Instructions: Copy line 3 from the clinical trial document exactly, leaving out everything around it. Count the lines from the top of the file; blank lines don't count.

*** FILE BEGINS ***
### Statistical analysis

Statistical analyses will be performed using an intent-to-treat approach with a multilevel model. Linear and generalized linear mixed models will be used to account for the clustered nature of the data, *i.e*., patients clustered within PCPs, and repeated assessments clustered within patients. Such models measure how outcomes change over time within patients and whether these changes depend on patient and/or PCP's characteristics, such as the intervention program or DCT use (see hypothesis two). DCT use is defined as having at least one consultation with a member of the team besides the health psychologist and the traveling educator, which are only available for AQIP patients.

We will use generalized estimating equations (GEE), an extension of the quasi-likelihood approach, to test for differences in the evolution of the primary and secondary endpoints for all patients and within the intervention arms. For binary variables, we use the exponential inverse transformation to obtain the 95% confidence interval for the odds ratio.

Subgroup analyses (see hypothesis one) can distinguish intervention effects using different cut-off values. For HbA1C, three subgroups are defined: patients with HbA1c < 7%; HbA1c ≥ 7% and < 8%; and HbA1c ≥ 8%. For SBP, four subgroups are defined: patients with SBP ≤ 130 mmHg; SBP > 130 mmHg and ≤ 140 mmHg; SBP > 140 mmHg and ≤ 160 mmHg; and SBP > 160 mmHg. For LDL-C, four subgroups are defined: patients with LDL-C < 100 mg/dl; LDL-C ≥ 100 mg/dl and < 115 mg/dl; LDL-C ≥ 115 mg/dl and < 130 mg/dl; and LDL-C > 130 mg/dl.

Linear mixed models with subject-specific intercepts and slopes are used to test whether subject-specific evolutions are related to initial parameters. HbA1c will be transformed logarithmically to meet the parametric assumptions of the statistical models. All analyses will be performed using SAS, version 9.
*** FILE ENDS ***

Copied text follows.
We will use generalized estimating equations (GEE), an extension of the quasi-likelihood approach, to test for differences in the evolution of the primary and secondary endpoints for all patients and within the intervention arms. For binary variables, we use the exponential inverse transformation to obtain the 95% confidence interval for the odds ratio.